Teams led by fluor corp., hensel Phelps Construction Co. and Lockheed Martin Corp. have won contracts to plan the stepped-up federal security mandated for the nation's major airports. The contracts, announced April 25 by the U.S. Dept. of Transportation's Transportation Security Administration, call for each team to submit a plan and a timetable for federalizing the screening of airport passengers and luggage.

TSA's major tasks include shifting to federal screeners from a private work force and installing new baggage-scanning machines at 429 airports.

TSA is under severe time pressure. Under the aviation bill signed last fall that established the agency, TSA has until Nov. 19 to have federal screeners and law enforcement personnel at the 429 airports. The same law says screening for checked bags must be in place by Dec. 31. TSA said on Apr. 30 it had put the first 200 screeners at Baltimore-Washington International Airport.

The teams face a tight deadline to deliver their plans, too. "We have 30 days," says Bob Pesavento, a Hensel Phelps executive vice president in Aurora, Colo.

The three teams will divide a total of $8.9 million. The amount each team will get varies and is based on the bids they submitted, says Rebecca Trexler, a TSA spokesperson. DOT isn't releasing the amounts for each team.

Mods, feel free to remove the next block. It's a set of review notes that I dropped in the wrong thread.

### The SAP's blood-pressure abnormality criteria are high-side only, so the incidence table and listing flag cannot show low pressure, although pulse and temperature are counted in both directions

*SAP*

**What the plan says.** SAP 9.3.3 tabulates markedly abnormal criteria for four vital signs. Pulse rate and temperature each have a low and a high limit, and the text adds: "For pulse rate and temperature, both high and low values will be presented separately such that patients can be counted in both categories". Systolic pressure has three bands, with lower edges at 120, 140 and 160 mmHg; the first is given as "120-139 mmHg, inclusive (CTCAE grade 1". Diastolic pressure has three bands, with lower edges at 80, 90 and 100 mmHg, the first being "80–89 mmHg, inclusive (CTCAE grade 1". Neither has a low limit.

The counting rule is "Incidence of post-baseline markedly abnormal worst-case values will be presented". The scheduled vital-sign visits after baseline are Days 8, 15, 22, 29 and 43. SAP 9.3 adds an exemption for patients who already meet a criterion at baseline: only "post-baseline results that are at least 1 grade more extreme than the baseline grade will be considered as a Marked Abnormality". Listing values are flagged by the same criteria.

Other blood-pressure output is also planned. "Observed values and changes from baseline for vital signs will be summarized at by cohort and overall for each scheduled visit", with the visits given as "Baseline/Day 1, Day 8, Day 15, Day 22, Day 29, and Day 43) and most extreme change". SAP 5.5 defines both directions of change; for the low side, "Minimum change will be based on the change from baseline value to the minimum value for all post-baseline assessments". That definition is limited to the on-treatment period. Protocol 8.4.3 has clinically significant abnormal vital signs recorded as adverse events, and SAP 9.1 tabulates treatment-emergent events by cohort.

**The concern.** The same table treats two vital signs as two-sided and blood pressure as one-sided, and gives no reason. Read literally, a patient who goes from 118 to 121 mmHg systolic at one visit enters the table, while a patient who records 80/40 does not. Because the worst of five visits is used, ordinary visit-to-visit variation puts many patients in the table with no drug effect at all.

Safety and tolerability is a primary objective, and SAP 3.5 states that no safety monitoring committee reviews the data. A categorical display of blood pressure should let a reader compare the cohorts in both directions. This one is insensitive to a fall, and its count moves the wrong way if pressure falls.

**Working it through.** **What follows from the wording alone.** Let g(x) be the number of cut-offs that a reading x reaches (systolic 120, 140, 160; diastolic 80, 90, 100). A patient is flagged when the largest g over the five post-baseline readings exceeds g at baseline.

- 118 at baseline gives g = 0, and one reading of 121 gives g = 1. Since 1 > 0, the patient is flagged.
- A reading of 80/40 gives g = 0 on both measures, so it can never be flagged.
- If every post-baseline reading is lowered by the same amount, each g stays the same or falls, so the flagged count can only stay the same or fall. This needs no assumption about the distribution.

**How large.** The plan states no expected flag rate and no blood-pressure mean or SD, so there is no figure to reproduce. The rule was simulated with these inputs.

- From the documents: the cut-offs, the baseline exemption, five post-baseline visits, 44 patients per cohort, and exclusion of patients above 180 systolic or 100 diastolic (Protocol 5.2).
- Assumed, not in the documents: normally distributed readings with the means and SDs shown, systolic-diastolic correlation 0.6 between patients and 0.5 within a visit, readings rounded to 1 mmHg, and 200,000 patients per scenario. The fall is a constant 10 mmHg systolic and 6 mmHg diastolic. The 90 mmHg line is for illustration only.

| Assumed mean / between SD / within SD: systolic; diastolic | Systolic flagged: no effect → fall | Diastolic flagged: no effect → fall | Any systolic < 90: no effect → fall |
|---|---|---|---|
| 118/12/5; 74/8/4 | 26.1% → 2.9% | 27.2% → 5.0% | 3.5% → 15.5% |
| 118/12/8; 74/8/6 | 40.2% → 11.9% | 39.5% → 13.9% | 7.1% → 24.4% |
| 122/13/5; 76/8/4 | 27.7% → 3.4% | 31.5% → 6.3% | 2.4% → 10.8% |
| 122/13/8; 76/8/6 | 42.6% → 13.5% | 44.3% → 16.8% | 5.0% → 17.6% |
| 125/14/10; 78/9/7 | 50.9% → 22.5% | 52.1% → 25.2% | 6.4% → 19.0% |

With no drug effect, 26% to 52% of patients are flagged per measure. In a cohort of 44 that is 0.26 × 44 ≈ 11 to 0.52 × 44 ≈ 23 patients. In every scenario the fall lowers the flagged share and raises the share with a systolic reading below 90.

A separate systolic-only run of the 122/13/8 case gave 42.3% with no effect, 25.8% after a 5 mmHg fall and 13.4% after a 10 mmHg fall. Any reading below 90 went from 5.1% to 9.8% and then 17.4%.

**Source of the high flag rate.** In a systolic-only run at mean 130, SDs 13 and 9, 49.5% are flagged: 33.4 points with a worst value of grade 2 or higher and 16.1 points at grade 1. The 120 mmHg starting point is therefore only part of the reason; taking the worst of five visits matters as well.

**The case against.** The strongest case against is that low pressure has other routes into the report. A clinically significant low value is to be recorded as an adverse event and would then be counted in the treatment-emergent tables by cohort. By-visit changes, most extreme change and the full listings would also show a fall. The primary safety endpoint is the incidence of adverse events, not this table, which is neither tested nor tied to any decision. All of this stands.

The contract is the first of two phases. The teams will submit airport security master plans and schedules for implementing the changes. Trexler says the job involves "everything from where to put the explosive-detection equipment to possibly redesigning the passenger checkpoints."

Trexler says TSA will decide which plan or portions of plans are the best and then award a larger phase-two contract "to one or more companies" to implement the blueprint.

Lori Serrato, a Fluor spokesperson, says that "the three entities chosen have strong backgrounds in logistics and planning [and] building airports...." Fluor's team includes consulting firm Accenture Ltd. Hensel Phelps' group includes Carter & Burgess Inc., Fort Worth. Lockheed Martin is teamed with KPMG Consulting and has Parsons Corp., Pasadena, Calif., as a subcontractor.